The mother of the bride traditionally plays a big role in the wedding, especially if she's hosting. Guests will come to you before, during, and after the "I dos" for information and help. Consider yourself a manager with a slew of responsibilities, including those listed below.
Have a meet-and-greet with the groom's parents.
If you've never met your future son-in-law's parents, take the lead and plan a get-together with them (as long as it's feasible from a travel point of view). It doesn't have to be a formal dinner—cocktails or even getting together for coffee would work. The point is to get to know one another before the wedding so you're not complete strangers on the day your children wed.
Go dress shopping with the bride.
You should be one of the select few who gets to see the bride in variations of tulle and silk-satins, or whatever she chooses to wear. It'll be an emotional time for you, and you'll know when she's found the right dress.
Stand in for the bride as the vendor go-to person.
This often happens if the bride is getting married in her hometown, where you still live but she doesn't. You should be prepared to answer any questions posed by the caterer, baker, florist, etc., if they can't reach your daughter.
Scout locations and vendors.
Again, this will happen if the bride lives far from the wedding site and you're local. Take direction from you daughter and lots of photos!
Let the groom's mom know what color and style dress you'll be wearing.
This is to prevent a fashion disaster where both moms walk down the aisle wearing magenta gowns with short sleeves and silver belts. Awkward! Your dresses' length and formality should match, though, so one of you doesn't show up in a short cotton dress and the other in a lace gown.
Support the bride's decisions.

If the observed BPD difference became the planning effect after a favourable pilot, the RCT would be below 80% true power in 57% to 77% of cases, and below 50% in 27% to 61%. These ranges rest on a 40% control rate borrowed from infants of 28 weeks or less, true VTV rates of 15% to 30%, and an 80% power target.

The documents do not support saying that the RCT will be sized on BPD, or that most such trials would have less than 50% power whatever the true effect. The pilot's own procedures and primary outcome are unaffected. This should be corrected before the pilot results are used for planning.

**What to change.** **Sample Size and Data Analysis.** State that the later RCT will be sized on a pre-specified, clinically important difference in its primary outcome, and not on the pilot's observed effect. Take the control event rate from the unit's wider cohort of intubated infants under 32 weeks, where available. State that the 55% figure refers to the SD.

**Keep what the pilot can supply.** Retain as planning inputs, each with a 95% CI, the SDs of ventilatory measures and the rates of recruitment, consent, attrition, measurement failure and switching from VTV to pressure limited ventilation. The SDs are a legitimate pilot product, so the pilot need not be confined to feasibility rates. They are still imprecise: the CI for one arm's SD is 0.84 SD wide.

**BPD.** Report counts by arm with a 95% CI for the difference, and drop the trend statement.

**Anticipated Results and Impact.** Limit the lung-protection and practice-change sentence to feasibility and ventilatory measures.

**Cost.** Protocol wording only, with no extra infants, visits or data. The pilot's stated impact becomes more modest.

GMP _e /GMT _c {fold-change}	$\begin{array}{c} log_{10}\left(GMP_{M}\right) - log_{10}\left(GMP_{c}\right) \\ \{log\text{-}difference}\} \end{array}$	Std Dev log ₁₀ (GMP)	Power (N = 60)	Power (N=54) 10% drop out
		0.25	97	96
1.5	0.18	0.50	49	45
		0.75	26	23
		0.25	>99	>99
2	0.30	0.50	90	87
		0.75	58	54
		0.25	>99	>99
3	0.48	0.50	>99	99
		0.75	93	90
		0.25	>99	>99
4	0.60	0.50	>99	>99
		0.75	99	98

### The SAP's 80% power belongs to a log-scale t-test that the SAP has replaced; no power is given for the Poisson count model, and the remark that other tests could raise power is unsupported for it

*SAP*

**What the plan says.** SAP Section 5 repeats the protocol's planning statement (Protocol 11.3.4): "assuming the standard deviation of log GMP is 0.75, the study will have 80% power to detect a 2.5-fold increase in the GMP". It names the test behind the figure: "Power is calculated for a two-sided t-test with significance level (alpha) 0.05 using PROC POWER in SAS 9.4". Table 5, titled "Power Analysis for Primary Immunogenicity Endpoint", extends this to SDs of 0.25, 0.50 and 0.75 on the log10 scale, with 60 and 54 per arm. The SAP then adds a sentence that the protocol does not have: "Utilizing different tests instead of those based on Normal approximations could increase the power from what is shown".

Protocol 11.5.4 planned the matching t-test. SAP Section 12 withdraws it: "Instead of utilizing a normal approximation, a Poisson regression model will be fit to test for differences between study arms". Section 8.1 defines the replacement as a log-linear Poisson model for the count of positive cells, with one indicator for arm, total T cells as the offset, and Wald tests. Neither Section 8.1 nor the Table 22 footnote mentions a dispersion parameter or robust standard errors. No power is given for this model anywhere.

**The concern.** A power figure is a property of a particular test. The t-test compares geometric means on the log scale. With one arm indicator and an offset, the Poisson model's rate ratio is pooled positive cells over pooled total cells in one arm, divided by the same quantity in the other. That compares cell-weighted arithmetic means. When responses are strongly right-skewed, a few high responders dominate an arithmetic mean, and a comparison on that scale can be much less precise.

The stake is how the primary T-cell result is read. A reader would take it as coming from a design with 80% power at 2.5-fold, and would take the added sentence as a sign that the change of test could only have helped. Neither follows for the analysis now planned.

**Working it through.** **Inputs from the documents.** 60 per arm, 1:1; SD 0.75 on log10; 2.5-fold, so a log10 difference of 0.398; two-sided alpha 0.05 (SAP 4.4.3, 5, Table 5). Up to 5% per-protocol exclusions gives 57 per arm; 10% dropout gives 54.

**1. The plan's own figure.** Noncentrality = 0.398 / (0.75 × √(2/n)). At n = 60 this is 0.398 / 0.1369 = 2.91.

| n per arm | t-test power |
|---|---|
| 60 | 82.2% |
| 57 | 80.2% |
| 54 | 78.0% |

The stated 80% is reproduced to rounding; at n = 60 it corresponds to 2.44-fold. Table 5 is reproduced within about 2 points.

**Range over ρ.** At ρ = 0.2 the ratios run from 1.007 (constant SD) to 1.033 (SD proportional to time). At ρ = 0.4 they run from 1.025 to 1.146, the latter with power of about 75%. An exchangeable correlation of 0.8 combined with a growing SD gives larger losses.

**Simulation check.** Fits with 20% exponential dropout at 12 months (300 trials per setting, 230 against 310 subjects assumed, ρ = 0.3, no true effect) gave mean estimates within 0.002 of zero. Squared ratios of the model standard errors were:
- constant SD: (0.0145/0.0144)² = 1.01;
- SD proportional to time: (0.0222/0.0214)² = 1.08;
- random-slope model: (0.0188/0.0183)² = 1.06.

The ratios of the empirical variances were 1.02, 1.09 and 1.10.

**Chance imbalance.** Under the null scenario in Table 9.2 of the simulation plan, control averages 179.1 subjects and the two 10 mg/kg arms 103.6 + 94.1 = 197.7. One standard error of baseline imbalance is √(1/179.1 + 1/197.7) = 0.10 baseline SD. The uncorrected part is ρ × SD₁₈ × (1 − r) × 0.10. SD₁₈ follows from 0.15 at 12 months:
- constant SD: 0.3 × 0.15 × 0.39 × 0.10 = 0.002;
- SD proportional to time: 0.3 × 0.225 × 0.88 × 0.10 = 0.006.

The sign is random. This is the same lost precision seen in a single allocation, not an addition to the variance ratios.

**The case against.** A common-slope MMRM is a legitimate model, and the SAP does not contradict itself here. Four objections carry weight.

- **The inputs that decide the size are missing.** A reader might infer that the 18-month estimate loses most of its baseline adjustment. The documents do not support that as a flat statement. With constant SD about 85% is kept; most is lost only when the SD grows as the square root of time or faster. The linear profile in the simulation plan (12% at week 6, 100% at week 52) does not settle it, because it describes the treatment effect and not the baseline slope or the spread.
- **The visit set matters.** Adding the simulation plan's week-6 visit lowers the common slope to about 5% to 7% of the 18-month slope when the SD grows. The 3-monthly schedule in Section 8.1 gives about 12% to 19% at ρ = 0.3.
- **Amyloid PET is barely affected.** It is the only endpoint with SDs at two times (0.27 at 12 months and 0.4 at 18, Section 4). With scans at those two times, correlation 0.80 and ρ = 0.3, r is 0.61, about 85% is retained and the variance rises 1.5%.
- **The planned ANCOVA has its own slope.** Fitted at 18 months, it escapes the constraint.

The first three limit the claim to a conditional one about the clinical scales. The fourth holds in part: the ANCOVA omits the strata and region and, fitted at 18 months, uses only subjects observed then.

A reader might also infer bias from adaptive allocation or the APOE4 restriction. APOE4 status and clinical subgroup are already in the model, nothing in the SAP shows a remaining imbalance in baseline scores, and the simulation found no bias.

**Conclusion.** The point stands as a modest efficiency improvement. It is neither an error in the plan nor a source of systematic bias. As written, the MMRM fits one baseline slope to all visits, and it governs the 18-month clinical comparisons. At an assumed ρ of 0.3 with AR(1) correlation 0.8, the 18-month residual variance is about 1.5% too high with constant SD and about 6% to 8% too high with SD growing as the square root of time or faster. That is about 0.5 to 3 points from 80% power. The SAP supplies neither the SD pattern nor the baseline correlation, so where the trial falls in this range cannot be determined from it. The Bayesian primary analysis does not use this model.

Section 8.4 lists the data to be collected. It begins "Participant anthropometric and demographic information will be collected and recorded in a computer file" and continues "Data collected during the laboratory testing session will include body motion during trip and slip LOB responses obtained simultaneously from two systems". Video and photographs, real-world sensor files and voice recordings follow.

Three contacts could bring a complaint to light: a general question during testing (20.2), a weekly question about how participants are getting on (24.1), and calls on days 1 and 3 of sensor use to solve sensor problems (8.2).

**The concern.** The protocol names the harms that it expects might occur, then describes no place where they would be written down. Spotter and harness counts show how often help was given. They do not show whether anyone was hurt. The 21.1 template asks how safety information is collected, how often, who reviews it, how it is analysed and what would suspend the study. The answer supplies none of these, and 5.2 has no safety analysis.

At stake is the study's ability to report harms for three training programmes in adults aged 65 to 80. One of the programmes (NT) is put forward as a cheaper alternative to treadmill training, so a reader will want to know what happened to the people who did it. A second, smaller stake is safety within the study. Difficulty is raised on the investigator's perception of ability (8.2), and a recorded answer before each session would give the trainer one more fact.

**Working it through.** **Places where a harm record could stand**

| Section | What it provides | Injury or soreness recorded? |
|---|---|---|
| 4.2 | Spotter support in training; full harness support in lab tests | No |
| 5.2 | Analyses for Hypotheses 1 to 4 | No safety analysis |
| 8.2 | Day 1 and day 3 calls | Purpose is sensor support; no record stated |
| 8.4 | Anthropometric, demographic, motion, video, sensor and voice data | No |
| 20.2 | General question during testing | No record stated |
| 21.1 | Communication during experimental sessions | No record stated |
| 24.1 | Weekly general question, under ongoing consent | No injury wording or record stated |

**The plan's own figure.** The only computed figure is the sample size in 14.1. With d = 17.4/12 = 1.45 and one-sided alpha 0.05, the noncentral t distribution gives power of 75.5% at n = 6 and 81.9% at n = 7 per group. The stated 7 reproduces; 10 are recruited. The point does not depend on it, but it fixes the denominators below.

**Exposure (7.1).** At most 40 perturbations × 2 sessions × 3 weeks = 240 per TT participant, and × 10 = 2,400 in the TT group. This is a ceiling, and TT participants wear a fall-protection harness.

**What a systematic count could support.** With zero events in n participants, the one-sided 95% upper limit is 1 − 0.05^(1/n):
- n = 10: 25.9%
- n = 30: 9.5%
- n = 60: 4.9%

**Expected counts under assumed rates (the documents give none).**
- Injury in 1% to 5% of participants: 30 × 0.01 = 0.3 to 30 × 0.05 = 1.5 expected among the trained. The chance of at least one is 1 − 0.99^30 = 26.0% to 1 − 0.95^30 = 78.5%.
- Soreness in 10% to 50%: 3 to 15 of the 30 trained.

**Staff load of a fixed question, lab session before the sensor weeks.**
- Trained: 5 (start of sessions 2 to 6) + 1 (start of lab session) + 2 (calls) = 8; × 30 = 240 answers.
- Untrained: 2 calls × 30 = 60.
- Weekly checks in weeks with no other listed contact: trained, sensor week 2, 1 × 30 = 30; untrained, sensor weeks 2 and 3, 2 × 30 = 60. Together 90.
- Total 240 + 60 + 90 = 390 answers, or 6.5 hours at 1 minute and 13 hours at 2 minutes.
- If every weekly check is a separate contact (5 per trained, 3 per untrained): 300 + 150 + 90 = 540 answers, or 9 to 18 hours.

Unless she wants to get married underwater and expects her 100 guests to get certified in scuba-diving, the bride should be the decider. Of course, if you're picking up the floral bill and hate yellow roses, which the bride was planning for the centerpieces, there's going to be some serious discussion going on. Try to compromise—maybe the bride could indulge in her favorite flower by having an all-yellow roses bouquet.
Offer up your shoulder to cry on.
Be there for her when the going gets tough, like when the bridesmaids are acting up or she finds out her first-choice photographer is already booked.
Help the bridal-shower hosts.
If you follow tradition, you're not supposed to host the shower, since the party's purpose is to bring the bride gifts (the idea was that it would be tacky for you to essentially be saying, "Bring my daughter nice gifts, people!"). But times have changed, and it's becoming more acceptable for the mother of the bride or a relative of the bride to be involved in hosting duties. You can offer to help with making decorations, food, or favor bags, or contribute to the shower without being named on the invitation.